RE­CY­CLE, RE-USE, RE­JOICE!

Eco-dec­o­rate with great cre­ations pro­duced with found and re­cy­cled ma­te­ri­als

NOW Magazine - Toronto Living - - Awesome Artisans - By MEAGHAN CLARK

1 STONE ROSE STU­DIO – Make A Pot – ready-mix hy­per­t­ufa planters and gar­den fea­tures

Artist Marnie Cheyne has cre­ated gar­den or­na­ments and planters out of hy­per­t­ufa, a mix of ce­ment, sand and ver­mi­culite. Now con­sumers can make their own as well. Though the medium is old, the do-it-your­self idea is brand new, and Cheyne has found her­self a part­ner and dis­trib­u­tor in Home De­pot. “I started off giv­ing work­shops on the medium through var­i­ous hor­ti­cul­tural so­ci­eties, and de­cided to mar­ket it to the gen­eral public, only I didn’t know how,” the self-de­scribed naive busi­ness­woman says. Sur­pris­ingly, her cold call to Home De­pot’s head of­fice paid off, and Cheyne’s Make A Pot can be found at var­i­ous lo­ca­tions across the coun­try start­ing this month. For more in­for­ma­tion, visit her web­site at www. stoneros­es­tu­dio.com. Prices for items shown: $8 (pear), $15.99 (kit)

2 UR­BAN TREE SAL­VAGE – Spin­dle Ta­ble – oc­ca­sional ta­ble made from sal­vaged wood from around the GTA

Ev­ery year ap­prox­i­mately 9,000 Toronto trees are cut down, and most of them are turned into fire­wood and mulch. Ur­ban Tree Sal­vage of­fers home­own­ers an­other op­tion: hav­ing their tree(s) milled and kiln-dried to be made into home fur­nish­ings. In ad­di­tion to the oc­ca­sional ta­ble, Ur­ban Tree Sal­vage makes cof­fee, con­sole, dining and side ta­bles, ta­ble tops, hard­wood floor­ing and dec­o­ra­tive disks. Though it doesn’t yet have dis­trib­u­tors, the com­pany is search­ing for re­tail­ers who want to carry its eco-friendly prod­ucts. In the mean­time, shop­pers are in­vited to stop by the ware­house or visit the web­site (www.ur­bantreesal­vage.com). Sales are brisk, and many smaller items such as the spin­dle-and-cube ta­bles are of­ten out of stock, ac­cord­ing to mar­ket­ing direc­tor Melissa Neist. Look for can­tilever shelves later this year. Price of item shown: $700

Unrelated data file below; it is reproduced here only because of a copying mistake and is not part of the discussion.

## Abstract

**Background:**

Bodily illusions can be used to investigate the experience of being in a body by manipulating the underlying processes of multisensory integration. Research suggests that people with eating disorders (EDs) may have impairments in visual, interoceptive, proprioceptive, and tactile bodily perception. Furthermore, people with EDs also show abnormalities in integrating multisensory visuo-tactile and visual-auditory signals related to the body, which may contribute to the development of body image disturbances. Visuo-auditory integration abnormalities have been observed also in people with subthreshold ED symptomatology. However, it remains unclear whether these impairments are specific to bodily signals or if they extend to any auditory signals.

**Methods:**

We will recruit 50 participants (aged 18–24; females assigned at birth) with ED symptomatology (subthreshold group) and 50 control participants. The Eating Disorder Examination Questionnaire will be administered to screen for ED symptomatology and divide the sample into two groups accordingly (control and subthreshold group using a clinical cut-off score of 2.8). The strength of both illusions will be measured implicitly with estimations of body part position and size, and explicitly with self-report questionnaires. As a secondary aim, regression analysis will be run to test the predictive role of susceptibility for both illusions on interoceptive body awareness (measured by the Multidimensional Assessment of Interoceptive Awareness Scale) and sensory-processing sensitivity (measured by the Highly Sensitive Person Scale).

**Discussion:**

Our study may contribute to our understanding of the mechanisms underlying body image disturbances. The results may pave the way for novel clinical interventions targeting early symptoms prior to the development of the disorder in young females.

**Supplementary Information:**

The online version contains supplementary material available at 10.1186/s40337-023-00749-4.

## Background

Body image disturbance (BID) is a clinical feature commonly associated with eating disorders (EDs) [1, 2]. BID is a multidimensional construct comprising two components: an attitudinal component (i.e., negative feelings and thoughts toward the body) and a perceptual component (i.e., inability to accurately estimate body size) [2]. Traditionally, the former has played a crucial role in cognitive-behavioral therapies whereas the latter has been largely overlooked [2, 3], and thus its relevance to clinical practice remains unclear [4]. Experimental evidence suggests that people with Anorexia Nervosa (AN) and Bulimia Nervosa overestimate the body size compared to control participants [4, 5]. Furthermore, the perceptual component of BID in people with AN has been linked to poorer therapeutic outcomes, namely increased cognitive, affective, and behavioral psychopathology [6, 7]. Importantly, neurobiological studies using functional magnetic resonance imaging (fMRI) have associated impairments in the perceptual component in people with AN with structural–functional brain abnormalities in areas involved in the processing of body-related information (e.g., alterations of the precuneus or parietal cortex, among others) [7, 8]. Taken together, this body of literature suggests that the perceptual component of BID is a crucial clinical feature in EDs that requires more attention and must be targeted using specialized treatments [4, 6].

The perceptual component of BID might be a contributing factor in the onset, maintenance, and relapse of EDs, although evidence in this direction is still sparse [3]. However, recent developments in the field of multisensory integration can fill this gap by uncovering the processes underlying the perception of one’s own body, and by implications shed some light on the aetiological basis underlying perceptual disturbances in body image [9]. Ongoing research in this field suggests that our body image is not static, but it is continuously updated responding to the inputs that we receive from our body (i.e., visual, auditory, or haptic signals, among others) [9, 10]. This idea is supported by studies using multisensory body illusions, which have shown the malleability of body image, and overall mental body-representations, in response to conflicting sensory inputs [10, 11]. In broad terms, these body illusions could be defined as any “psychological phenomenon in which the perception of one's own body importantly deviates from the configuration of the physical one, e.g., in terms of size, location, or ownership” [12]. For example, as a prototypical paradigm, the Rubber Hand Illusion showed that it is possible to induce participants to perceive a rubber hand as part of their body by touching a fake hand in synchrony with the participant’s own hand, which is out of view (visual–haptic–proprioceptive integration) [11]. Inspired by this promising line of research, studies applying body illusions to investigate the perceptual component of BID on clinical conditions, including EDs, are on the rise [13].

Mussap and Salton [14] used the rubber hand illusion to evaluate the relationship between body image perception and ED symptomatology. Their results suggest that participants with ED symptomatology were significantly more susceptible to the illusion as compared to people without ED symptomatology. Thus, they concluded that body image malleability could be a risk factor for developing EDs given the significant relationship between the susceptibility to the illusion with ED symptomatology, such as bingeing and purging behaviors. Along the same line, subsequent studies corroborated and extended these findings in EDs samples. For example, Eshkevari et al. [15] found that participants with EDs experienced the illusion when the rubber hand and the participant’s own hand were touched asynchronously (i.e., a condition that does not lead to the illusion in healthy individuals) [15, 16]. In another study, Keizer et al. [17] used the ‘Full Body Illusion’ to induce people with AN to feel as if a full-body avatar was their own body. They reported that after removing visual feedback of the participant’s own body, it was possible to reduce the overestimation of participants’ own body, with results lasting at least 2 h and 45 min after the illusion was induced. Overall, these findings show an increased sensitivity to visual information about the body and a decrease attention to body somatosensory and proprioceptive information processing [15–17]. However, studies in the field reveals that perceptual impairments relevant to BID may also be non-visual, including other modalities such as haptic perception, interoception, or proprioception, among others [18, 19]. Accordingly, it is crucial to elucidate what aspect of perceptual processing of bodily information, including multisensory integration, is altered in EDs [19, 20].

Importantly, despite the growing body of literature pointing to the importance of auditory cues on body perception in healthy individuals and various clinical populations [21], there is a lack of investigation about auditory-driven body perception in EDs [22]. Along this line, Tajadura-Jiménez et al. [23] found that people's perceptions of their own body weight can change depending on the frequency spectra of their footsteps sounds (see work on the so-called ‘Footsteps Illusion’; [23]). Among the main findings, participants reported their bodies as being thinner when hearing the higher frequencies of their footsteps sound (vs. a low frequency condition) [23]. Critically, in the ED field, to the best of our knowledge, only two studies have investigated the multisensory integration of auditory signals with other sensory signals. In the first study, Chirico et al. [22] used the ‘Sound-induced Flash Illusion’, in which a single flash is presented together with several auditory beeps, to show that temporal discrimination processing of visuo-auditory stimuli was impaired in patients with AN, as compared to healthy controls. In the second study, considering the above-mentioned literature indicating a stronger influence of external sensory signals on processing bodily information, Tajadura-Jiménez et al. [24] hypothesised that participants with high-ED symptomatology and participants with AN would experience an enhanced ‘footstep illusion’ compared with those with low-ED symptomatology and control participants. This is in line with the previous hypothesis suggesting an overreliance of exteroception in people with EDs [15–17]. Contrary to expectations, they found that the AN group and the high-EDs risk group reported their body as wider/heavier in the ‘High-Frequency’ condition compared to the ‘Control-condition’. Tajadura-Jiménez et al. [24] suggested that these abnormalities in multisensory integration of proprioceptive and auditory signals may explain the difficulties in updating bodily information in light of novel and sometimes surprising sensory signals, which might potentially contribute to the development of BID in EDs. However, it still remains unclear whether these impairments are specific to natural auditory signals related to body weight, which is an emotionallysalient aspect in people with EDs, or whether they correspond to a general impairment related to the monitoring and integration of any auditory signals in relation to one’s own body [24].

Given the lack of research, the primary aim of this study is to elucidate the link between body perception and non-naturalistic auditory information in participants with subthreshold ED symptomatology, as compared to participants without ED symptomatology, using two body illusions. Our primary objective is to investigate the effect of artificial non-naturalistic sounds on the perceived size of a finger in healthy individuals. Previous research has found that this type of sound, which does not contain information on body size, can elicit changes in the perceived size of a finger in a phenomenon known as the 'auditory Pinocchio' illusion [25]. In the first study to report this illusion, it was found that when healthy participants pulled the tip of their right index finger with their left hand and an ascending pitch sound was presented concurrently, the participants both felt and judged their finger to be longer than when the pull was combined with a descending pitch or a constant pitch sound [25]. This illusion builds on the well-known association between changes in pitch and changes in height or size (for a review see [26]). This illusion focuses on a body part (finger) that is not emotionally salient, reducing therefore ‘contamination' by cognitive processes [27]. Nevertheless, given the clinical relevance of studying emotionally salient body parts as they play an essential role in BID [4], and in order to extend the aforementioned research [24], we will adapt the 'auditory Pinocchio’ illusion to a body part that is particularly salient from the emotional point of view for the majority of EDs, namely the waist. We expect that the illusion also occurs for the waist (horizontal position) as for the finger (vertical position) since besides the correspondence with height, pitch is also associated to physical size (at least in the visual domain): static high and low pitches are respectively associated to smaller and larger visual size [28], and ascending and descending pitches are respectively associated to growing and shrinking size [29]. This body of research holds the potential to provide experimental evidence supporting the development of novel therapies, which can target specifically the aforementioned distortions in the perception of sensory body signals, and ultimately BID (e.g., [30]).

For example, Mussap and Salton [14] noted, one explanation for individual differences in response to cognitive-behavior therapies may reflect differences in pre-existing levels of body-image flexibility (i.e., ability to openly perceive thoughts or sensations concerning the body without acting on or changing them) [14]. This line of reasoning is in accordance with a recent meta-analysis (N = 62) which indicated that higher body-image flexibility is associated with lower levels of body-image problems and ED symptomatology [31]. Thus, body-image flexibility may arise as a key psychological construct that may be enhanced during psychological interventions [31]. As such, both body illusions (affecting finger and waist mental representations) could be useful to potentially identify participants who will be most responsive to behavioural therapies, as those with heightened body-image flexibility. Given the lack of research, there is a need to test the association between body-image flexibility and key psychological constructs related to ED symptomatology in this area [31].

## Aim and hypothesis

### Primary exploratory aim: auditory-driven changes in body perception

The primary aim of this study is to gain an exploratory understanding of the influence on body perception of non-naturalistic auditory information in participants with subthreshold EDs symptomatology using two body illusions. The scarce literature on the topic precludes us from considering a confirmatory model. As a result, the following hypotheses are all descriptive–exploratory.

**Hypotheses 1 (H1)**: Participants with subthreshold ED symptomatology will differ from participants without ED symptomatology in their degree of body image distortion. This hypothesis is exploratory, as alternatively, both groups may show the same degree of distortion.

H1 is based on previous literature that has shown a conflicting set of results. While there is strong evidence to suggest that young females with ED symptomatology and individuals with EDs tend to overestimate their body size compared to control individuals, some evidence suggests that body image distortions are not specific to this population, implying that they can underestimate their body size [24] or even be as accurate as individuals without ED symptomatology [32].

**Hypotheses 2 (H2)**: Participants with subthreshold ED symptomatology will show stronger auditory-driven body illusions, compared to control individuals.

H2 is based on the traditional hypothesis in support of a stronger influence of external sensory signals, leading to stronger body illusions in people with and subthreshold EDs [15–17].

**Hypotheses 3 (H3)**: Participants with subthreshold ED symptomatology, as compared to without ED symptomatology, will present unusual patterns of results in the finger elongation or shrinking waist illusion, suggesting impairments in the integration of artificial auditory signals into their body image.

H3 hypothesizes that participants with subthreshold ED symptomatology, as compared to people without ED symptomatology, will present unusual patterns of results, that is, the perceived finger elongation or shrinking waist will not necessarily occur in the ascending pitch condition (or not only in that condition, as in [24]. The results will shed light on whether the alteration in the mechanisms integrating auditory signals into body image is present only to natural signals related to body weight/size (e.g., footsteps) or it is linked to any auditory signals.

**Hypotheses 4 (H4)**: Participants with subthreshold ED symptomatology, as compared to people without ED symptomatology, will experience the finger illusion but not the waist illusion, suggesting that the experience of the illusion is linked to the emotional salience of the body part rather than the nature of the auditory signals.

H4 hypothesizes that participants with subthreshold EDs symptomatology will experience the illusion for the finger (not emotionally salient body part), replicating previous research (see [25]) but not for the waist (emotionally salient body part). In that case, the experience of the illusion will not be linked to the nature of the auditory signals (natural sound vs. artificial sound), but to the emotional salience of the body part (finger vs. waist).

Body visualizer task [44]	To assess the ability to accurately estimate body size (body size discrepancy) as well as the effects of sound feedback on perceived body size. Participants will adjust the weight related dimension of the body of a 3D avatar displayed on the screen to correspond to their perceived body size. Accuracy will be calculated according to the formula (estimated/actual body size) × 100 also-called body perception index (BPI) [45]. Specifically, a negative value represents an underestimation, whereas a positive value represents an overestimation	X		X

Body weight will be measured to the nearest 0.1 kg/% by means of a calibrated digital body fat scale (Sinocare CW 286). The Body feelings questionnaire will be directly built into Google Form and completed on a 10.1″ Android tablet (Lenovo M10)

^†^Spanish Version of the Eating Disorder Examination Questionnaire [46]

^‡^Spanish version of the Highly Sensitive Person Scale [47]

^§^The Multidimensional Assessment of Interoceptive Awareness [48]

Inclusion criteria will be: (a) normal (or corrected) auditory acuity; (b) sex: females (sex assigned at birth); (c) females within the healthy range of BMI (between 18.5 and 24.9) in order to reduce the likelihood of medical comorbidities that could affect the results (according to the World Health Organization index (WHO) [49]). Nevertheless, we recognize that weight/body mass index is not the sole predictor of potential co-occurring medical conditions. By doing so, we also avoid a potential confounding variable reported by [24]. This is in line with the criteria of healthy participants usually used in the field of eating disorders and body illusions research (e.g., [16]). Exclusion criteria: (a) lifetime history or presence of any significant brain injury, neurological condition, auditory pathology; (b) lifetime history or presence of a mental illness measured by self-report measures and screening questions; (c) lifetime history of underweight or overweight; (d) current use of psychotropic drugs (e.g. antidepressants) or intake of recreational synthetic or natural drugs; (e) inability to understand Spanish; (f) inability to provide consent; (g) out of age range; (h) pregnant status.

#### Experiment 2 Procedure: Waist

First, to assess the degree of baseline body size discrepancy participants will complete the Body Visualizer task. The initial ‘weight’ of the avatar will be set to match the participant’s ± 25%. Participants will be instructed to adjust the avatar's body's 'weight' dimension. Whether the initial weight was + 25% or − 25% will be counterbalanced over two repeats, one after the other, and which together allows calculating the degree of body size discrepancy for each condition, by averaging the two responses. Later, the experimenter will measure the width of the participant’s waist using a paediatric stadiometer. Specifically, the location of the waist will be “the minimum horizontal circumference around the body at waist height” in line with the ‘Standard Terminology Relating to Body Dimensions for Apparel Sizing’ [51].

3 NORTH WOOD BLAN­KET CO – throw blan­ket and ta­ble run­ner made from re­cy­cled sweaters

Trips to the Sal­va­tion Army, Good­will and Value Vil­lage have proved fruit­ful in more ways than one for Lori Nor­wood. This “hip­pie at heart” wove to­gether her love for the thrift shop and for sewing and launched her com­pany North Wood Blan­kets in 2004. Th­ese unique blan­kets, throws, ta­ble and bath linens are made from old sweaters and woolens that have been washed, cut, sorted, felted and sewn. “I saw an ar­ti­cle in Martha Ste­wart Living about how to make a com­mem­o­ra­tive baby quilt and de­cided in­stead to make a spe­cial blan­ket for my mom” she says, adding that her first at­tempt was less than stel­lar. Nor­wood whole­sales and re­tails her prod­ucts at lo­ca­tions across the coun­try. You can also shop on­line at www. north­wood­blan­ket.com. Prices for items shown: $80 (ta­ble run­ner) and $275 (throw)

4 IMAG­INE WOOD – hand­carved kitchen uten­sils

A pas­sion for cooking and fine food led car­pen­ter and wood­worker Mar­cel Dione to the drawing board and then to the work­bench, and the re­sult is his line of cus­tom kitchen uten­sils. Although he’d al­ways en­joyed wood­work­ing as a hobby, it wasn’t un­til a move to the coun­try and its qui­eter way of life that he and his part­ner, Ni­cole, were able to launch their com­pany, Imag­ine Wood. Not only does this crafts­man use un­con­ven­tional hard rock maple as his main source of ma­te­rial, but he also drafts and con­stantly re­fines his own unique pat­terns. Shop at www.imag­inewood.com. Prices for items shown: $7.95$9.95

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